Let us explain this further: One $10 bill can be exchanged for two $5 bills, and the value of what you are holding (in either option) is equal, even after the exchange. An NFT is not comparable to anything else, therefore it cannot be traded for something of equal value. You with us, so far?

This is where it starts to get interesting. NFTs are not necessarily tangible. Even though you are acquiring art, an NFT is not art that you can touch or hang on the wall like you would with a painting or a sculpture that you have collected. It is a collectible digital asset where you have purchased the code that presents an image.

Think of it as anything unique that can be stored digitally - this is what can be sold as an NFT. So, you do not get a beautiful physical painting that you can hang on your wall but just a digital file like a JPG, a GIF, or an MP3 file.

NFTs can be compared to the newest medium in the art world known as Crypto Art. The token stores the information/ code for the file that you are now the proud (and only!) owner of. Think of yourself as buying the property rights to something, rather than the actual physical item itself.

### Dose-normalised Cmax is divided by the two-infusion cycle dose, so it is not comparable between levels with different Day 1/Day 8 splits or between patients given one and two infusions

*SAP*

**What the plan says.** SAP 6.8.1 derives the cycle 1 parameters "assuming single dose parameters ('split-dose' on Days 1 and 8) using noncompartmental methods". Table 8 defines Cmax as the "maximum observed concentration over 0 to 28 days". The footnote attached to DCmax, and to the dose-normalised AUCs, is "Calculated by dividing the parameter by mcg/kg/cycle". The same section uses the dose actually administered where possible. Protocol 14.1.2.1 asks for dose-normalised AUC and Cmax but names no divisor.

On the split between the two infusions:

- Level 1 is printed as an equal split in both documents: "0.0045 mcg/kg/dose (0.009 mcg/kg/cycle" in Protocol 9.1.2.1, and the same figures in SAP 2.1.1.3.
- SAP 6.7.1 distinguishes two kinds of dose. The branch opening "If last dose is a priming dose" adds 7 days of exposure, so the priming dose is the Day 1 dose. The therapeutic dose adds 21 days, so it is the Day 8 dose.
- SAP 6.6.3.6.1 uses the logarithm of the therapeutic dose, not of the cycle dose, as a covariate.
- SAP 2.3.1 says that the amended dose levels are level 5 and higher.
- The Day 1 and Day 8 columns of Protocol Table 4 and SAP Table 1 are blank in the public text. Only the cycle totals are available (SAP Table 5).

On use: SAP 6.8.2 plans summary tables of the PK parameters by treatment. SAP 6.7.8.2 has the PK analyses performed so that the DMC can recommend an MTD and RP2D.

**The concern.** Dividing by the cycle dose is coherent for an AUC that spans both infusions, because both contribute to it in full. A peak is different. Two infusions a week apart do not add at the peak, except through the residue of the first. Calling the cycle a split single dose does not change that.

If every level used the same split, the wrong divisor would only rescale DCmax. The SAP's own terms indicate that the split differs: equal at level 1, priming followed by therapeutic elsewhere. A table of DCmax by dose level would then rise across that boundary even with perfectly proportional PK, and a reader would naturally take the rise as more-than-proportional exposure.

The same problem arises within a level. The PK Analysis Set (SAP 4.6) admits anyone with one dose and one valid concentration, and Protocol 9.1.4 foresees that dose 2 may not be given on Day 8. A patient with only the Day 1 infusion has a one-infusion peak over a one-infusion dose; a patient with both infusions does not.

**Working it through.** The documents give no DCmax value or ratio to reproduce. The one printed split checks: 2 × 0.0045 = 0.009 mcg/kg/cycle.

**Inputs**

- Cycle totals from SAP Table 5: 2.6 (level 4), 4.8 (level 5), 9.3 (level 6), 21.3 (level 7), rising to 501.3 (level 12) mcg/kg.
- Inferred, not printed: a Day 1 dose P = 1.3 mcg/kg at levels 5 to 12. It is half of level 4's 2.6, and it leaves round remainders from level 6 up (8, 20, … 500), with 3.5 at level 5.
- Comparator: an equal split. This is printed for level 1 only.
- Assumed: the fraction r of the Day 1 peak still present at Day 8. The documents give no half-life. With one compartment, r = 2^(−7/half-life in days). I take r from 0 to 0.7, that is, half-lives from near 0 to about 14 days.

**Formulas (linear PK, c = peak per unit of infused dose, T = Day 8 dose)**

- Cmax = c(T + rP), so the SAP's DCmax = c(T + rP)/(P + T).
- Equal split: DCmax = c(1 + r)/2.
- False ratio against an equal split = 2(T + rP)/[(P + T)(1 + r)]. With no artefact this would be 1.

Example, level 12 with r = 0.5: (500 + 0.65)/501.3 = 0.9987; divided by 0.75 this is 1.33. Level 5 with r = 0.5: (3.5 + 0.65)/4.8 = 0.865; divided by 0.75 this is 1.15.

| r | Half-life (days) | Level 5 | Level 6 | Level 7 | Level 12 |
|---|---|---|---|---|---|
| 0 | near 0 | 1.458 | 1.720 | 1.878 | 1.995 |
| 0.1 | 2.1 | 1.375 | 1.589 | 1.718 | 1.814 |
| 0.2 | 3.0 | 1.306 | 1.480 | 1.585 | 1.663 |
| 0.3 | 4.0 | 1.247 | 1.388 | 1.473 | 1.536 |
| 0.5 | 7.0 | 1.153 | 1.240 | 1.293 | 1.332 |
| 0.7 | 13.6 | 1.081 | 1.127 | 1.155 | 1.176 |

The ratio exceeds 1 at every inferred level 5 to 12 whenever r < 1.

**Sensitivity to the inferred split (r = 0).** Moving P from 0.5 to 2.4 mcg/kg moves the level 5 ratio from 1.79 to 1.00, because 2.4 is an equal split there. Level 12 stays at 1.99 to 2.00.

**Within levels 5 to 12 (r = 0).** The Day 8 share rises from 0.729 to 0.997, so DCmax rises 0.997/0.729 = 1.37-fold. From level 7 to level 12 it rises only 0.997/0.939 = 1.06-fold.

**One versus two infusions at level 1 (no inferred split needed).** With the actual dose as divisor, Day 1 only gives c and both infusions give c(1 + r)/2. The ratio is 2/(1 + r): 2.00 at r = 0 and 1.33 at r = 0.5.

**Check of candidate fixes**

Estate planning considerations

Now that you have acquired this digital asset, how do you protect your investment for your future generations? How do you make sure they get access to it? How does an Estate Plan work for an intangible digital asset work?

Cataloging your digital assets is essential for a comprehensive Estate Plan. Of course, you can hold your NFTs in your trusts, but the more crucial point is to understand how to access these assets in the future, because only then can they be passed down. The trustee/ executor cannot hand this asset physically over to your heirs. So yes, while you can create a Will or a place your NFT into a trust, there is more to the process.